Spectral Graph Theory, Fall 2018

Time: M-W 2:30-3:45. In WTS A60. (Watson Center is 60 Sachem St, NOT AKW)

You can find the schedule of lectures, lecture notes, and assignments, here.

CPSC 662/AMTH 561, is a graduate course on Spectral Graph Theory and related topics. It is taught in the style of a math class, and will cover a bunch of theorems, a few algorithms, and many open problems. I have chosen to only present material that I consider beautiful. My other goals are to present material that is useful and to introduce fundamental concepts. You could think of this as a course in "Advanced Linear Algebra with examples from Graph Theory." Most lectures will cover some essential element of Linear Algebra or Spectral Theory. You could also think of this as a course in "how to talk with Dan", because I find that almost every research question I address somehow relates back to material covered in this course.

The obvious prerequisites for this course are knowledge of linear algebra and exposure to graph theory. At Yale, this probably means Math 244 or CPSC 365, and at least one of Math 230/231, 300 or 301. The less obvious requirements are "mathematical maturity" and "mathematical literacy". I will sometimes make use of concepts that every graduate student in Mathematics should know. This means I will assume students are acquainted with finite fields, groups, and elementary aspects of real analysis, complex analysis and topology. I assume that students who are not familiar with these can look them up.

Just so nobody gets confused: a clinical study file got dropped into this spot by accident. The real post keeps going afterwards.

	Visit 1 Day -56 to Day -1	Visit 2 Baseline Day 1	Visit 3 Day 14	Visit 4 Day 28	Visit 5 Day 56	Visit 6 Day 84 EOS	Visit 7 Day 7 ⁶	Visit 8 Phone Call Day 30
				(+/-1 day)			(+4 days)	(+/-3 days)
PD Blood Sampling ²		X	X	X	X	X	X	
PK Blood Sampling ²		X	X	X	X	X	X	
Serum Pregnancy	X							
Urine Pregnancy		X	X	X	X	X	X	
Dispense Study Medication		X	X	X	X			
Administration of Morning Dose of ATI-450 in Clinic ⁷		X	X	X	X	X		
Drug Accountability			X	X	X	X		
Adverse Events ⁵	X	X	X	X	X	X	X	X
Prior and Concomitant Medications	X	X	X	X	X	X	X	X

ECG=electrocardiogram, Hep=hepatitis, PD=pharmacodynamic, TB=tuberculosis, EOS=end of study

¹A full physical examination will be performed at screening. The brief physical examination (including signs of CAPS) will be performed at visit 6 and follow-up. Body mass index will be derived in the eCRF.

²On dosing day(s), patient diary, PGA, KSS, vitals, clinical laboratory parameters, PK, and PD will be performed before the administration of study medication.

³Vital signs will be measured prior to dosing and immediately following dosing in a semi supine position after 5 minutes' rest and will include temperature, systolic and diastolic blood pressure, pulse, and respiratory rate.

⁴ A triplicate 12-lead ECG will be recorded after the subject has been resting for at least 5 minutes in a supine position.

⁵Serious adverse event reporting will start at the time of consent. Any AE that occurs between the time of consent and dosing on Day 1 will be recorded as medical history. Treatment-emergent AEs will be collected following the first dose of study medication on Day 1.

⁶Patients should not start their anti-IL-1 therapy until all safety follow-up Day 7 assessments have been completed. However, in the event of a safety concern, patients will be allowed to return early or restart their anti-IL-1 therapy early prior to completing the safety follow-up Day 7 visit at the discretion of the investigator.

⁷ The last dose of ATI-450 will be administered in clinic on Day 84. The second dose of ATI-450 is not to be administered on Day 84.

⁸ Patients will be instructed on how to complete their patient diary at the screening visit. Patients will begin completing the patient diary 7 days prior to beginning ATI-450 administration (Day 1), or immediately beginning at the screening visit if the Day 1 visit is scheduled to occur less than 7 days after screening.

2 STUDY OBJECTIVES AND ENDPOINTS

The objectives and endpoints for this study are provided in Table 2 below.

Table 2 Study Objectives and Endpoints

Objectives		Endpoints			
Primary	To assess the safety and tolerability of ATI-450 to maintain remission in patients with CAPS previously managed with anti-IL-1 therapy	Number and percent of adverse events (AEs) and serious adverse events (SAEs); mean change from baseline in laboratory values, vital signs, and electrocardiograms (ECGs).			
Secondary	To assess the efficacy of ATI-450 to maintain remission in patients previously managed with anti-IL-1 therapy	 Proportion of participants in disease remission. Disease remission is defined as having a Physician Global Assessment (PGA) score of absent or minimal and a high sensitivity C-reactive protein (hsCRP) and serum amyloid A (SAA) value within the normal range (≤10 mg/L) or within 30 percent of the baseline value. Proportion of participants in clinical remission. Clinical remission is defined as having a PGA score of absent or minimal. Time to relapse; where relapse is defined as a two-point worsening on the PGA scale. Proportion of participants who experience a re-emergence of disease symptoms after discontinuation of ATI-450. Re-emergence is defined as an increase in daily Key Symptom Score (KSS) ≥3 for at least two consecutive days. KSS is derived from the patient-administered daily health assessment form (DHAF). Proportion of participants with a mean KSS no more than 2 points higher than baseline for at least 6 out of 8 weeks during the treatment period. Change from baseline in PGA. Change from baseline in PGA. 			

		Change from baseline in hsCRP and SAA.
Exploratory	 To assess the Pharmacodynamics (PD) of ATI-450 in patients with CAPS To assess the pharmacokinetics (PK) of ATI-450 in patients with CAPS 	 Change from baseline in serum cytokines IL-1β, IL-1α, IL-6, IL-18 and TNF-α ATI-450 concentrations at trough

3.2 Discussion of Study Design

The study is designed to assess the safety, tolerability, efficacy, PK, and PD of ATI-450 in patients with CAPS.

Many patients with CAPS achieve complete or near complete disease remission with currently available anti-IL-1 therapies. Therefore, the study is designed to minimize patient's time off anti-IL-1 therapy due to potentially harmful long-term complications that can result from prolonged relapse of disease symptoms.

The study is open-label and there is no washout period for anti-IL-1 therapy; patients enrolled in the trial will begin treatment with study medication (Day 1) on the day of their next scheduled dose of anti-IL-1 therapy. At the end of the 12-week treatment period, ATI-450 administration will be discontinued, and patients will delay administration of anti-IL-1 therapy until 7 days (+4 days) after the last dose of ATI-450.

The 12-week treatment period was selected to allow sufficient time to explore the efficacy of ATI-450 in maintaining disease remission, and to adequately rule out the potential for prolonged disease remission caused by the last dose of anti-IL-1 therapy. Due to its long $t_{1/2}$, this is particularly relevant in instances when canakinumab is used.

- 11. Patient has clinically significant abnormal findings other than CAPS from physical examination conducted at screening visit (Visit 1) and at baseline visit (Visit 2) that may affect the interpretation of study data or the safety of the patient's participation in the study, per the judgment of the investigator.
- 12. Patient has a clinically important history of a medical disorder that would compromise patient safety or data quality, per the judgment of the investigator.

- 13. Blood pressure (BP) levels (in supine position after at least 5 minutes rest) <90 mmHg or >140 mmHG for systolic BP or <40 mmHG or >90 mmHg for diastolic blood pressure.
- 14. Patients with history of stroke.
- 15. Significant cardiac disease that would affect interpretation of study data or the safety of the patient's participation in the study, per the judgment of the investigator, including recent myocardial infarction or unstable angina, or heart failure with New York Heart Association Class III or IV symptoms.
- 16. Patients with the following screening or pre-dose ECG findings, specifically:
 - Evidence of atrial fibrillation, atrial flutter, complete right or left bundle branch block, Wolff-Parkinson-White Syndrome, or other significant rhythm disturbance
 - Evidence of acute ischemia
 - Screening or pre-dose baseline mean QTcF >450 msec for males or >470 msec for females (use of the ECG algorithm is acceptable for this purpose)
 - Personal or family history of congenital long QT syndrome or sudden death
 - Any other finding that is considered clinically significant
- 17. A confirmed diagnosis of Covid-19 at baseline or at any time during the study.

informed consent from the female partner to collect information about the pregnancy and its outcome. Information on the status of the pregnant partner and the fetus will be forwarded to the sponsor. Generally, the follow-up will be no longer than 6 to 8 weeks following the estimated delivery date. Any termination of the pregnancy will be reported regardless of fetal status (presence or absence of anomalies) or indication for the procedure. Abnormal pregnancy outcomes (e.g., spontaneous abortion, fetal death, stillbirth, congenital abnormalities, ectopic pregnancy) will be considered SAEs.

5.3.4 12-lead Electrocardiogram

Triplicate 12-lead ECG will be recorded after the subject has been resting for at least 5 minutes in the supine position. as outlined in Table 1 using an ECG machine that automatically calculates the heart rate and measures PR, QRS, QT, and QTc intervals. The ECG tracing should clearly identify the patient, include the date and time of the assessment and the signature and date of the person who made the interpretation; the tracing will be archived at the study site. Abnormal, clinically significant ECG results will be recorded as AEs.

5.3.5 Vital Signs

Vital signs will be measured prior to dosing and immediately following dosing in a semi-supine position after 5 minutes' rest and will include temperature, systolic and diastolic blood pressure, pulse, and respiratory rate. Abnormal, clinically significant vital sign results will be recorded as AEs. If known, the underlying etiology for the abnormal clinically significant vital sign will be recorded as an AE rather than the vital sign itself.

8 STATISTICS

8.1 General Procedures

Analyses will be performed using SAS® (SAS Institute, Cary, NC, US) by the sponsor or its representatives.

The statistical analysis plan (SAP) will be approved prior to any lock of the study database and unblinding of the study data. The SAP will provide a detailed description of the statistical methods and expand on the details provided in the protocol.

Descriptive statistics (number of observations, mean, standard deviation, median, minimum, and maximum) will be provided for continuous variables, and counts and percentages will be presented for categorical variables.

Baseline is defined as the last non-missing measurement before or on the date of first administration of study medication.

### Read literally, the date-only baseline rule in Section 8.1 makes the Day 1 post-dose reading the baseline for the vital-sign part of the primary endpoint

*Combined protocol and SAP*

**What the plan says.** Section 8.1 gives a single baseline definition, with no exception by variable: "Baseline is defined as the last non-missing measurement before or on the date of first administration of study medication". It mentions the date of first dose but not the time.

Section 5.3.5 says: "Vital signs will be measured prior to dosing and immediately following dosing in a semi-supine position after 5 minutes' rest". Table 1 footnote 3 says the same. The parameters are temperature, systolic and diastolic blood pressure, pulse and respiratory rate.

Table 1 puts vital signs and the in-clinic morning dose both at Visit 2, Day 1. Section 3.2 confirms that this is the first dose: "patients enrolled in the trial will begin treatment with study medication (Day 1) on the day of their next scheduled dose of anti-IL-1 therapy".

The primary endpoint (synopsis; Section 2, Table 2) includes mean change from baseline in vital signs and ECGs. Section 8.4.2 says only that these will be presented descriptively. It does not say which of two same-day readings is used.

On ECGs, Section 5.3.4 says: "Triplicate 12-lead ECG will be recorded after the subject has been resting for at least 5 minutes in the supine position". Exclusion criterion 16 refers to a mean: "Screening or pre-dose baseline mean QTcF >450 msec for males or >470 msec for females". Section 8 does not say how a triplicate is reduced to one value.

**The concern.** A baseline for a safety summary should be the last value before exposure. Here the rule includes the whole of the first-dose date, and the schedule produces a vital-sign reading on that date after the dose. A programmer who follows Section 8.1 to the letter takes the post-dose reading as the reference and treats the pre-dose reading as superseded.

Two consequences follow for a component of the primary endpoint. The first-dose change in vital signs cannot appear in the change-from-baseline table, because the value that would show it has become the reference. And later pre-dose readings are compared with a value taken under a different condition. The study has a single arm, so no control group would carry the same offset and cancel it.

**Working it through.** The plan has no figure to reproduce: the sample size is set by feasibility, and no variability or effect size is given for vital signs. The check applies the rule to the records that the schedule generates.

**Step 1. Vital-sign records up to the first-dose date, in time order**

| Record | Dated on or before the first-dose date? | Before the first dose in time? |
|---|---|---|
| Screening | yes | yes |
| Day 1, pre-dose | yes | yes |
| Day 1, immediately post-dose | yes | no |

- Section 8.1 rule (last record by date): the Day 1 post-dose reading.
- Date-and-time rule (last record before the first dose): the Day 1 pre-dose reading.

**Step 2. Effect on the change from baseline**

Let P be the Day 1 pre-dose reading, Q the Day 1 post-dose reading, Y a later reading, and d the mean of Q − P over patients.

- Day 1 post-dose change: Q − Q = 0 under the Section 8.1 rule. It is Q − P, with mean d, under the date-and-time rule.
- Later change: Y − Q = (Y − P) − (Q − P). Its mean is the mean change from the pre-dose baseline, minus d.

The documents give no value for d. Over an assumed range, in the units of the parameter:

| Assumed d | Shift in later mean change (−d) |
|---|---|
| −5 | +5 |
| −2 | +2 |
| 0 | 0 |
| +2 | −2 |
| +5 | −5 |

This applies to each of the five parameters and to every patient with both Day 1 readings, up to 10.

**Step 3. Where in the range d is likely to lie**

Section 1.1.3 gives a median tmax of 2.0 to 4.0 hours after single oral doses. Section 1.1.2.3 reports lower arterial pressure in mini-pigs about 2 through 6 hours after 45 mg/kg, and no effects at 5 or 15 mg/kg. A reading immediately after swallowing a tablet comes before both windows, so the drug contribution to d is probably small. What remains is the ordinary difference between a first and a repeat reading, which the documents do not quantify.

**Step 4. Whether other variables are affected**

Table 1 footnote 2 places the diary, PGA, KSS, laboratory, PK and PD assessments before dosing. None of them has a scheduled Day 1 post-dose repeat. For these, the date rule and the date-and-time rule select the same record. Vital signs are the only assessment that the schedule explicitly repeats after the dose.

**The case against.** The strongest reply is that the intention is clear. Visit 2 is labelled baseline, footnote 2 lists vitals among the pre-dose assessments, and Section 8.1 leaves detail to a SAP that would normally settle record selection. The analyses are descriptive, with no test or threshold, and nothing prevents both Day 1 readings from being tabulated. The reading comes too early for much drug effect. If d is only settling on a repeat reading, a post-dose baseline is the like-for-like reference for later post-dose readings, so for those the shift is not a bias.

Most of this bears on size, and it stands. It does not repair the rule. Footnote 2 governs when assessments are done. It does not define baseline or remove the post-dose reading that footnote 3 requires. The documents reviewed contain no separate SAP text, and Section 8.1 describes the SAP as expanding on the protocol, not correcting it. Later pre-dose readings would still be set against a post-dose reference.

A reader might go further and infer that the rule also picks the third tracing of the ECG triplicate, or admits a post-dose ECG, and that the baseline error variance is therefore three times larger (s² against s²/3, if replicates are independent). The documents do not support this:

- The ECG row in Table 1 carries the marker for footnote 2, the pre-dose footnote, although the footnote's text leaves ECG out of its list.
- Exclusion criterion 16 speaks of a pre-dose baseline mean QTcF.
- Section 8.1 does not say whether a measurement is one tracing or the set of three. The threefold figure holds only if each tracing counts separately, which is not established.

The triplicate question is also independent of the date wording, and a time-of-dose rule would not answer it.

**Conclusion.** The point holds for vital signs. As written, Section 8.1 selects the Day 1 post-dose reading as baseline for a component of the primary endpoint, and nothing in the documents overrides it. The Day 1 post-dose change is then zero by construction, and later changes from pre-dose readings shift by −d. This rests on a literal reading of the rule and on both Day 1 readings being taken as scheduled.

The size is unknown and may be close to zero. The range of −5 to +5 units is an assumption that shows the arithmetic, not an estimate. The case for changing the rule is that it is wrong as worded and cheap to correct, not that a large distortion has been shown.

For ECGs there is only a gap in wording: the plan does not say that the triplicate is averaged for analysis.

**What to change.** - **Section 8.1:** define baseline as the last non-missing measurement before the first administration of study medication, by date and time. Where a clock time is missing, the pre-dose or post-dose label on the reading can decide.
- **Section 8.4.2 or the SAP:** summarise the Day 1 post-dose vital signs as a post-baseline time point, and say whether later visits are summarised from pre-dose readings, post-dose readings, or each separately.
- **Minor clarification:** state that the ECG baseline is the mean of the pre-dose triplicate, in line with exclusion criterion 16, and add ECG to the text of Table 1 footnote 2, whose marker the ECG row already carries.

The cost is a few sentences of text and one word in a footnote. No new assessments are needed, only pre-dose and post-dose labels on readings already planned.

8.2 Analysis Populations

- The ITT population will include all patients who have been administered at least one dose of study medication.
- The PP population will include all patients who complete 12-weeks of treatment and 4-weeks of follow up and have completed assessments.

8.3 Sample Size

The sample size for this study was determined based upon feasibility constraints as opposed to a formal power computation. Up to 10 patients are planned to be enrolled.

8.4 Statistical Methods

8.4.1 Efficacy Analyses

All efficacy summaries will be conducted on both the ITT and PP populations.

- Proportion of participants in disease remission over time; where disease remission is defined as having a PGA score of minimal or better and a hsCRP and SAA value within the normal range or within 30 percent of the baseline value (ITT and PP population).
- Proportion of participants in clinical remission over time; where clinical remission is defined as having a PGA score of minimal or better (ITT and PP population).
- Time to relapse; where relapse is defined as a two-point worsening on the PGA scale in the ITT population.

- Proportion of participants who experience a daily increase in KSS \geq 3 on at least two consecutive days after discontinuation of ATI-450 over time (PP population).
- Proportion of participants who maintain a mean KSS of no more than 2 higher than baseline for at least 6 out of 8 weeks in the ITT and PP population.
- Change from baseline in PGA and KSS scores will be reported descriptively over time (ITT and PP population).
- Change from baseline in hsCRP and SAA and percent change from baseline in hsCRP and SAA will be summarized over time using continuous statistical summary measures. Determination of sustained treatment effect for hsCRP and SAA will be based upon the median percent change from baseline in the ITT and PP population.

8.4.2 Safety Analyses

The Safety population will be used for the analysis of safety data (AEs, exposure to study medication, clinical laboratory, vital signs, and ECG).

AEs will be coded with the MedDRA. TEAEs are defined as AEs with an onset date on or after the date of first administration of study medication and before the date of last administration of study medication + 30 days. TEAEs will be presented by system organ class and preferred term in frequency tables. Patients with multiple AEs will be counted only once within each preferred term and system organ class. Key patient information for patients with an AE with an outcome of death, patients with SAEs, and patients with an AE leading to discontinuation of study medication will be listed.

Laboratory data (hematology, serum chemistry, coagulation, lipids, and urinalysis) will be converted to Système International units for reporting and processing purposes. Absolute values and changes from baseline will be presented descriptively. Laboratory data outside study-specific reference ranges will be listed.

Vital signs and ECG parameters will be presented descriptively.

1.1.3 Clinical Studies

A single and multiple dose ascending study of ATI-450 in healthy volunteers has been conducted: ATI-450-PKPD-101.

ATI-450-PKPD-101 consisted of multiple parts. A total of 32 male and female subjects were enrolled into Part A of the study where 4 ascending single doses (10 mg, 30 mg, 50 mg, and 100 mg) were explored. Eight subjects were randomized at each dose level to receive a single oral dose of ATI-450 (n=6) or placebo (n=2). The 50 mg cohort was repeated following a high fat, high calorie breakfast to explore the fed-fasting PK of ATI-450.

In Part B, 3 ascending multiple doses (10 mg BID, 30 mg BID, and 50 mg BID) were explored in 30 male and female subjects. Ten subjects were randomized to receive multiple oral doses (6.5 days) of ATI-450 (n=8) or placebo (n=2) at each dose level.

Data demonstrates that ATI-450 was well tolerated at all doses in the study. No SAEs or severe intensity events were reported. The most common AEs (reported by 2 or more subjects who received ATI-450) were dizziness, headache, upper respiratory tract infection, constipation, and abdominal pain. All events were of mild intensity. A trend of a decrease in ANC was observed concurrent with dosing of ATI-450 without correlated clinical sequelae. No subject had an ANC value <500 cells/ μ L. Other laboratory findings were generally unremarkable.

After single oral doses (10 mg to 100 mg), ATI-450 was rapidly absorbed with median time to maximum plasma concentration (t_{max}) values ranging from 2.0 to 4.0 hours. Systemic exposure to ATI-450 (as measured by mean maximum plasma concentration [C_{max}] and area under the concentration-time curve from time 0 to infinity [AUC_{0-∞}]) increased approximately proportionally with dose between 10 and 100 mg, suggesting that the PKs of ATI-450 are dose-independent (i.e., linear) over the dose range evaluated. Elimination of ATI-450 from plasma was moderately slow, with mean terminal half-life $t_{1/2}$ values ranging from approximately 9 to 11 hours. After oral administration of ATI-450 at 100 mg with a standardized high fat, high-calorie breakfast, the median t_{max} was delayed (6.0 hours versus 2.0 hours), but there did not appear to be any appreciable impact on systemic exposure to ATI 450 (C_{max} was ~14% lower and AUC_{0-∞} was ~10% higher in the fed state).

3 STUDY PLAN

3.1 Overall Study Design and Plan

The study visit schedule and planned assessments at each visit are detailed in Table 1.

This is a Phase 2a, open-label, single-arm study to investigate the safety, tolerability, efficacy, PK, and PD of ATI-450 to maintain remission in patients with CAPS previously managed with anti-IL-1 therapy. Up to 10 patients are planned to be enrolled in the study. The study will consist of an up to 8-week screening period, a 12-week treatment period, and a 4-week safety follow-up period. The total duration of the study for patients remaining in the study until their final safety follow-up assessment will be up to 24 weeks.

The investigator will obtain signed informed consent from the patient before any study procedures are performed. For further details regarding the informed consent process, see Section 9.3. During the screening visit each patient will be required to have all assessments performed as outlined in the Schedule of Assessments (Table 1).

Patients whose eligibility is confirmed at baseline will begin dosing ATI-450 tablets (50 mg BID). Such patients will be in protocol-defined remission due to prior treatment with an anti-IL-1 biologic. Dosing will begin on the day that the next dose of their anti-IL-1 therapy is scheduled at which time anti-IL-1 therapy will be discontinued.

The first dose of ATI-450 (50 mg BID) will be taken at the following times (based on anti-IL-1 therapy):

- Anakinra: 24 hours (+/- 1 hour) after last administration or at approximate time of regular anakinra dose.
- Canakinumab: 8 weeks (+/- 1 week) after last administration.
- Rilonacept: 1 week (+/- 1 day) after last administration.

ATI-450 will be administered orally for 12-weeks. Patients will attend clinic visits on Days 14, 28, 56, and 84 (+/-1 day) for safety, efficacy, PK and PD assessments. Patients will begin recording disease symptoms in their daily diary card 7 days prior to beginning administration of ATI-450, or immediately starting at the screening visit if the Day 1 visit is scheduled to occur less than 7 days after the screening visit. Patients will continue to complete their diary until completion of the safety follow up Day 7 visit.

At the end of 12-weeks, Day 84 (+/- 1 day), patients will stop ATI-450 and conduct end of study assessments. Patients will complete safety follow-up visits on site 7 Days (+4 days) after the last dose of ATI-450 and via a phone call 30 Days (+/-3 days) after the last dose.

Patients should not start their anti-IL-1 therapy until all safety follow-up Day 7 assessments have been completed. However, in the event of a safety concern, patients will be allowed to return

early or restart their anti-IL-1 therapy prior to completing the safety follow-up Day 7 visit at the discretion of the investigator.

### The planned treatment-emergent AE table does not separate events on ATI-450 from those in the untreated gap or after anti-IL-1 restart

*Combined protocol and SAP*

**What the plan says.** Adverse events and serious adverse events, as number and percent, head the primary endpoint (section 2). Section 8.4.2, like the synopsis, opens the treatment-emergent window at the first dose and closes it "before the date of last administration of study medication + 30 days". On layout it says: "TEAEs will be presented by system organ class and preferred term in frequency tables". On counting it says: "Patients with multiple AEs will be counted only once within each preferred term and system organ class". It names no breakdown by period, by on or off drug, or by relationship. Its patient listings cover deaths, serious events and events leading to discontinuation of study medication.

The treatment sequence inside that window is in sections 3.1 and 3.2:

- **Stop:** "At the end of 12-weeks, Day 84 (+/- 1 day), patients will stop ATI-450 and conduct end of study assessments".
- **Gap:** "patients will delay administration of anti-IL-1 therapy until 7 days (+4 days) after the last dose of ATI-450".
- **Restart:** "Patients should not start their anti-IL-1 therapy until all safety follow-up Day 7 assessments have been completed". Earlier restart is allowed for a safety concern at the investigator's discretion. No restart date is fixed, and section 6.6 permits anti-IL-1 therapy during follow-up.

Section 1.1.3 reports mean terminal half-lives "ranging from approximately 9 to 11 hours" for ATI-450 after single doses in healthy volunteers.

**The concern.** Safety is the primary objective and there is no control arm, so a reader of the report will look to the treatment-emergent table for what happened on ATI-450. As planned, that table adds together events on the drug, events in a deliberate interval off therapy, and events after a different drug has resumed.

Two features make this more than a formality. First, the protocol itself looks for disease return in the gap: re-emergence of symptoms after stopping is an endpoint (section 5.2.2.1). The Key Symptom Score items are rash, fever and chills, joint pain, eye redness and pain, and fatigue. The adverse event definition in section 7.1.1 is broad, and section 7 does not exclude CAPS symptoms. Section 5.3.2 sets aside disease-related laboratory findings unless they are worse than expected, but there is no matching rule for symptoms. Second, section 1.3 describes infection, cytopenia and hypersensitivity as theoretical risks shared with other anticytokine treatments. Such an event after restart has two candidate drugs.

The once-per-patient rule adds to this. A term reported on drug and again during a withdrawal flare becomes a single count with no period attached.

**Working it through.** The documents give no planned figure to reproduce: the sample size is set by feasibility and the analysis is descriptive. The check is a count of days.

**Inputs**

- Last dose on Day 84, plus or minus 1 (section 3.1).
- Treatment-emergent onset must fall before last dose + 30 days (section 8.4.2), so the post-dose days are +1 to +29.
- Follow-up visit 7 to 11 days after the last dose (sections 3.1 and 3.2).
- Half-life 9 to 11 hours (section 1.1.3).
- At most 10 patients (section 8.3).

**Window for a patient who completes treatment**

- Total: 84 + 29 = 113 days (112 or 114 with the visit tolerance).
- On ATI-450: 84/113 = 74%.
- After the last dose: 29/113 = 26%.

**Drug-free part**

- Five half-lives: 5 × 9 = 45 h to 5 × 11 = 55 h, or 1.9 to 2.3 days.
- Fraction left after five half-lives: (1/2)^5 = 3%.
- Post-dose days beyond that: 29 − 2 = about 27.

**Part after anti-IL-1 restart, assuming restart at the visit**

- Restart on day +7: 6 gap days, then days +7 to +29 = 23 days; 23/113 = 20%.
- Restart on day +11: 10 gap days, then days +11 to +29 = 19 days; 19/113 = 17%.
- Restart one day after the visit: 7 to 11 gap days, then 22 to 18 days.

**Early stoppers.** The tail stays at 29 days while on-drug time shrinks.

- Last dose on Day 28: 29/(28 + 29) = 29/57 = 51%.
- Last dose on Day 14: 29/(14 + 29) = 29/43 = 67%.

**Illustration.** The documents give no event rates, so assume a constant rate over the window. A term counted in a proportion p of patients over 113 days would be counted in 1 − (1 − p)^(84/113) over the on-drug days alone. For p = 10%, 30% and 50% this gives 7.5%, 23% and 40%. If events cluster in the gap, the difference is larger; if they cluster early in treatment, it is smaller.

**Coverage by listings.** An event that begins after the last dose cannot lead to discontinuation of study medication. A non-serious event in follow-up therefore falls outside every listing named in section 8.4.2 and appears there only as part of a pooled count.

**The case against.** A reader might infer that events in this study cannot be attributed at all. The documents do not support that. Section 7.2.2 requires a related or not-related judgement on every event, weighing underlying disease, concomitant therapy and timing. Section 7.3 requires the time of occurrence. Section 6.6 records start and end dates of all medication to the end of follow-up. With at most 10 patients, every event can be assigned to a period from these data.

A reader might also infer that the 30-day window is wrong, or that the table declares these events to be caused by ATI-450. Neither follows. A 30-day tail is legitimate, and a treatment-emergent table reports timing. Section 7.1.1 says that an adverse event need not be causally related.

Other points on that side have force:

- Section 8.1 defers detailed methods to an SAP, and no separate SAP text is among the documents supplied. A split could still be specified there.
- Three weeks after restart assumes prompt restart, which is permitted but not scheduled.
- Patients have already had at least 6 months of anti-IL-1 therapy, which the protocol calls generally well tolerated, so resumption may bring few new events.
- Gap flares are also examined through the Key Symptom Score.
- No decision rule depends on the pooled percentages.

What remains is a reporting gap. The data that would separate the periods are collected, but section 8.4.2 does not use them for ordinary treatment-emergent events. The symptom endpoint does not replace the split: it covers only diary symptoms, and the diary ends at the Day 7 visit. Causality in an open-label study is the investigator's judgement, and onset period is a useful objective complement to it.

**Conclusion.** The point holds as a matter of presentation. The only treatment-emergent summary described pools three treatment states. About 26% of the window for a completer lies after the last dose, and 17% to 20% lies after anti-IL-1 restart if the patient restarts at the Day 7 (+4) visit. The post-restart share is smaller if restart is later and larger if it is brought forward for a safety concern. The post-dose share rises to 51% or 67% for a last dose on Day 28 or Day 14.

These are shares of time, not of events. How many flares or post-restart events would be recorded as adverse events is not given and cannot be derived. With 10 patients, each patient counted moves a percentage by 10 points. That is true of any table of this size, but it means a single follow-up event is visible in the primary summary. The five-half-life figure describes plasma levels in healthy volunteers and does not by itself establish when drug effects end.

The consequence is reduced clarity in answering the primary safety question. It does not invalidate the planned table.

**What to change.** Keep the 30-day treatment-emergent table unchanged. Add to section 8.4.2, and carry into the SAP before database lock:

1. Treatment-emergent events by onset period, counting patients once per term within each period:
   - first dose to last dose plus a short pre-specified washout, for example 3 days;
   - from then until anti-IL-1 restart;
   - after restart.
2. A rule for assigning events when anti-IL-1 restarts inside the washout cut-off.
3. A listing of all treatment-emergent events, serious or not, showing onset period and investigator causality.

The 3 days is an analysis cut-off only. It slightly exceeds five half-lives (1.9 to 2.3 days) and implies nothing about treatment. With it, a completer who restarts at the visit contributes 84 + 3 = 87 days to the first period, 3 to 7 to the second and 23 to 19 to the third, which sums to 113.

There will be 5 or 6 problem sets, and no tests or exams. You may collaborate in small groups on the problem sets. Some of the problems will be hard. The problems sets and related announcements will be distributed via Canvas.

I will occasionally include material in my lecture notes that I will not have time to cover in class. You are responsible for that material.


I will not assign a book for this course. Rather, I will produce notes for all the lectures.

Should you take this course?

You can get a good feel for what this course will be like by looking at the lecture notes from previous years. Here are the notes from 2015, 2012, 2009, and 2004. You should take this course if you For a sales pitch for the type of material I cover in this course see the notes from my first lecture in 2009. This course is suitable for some advanced undergraduates. But, I warn them that it will move at a fast pace (faster than CPSC 366) and will not be nearly as friendly as a typical undergrad course. I don't yet know if we will have a TA.


Topics I expect to cover in the course include: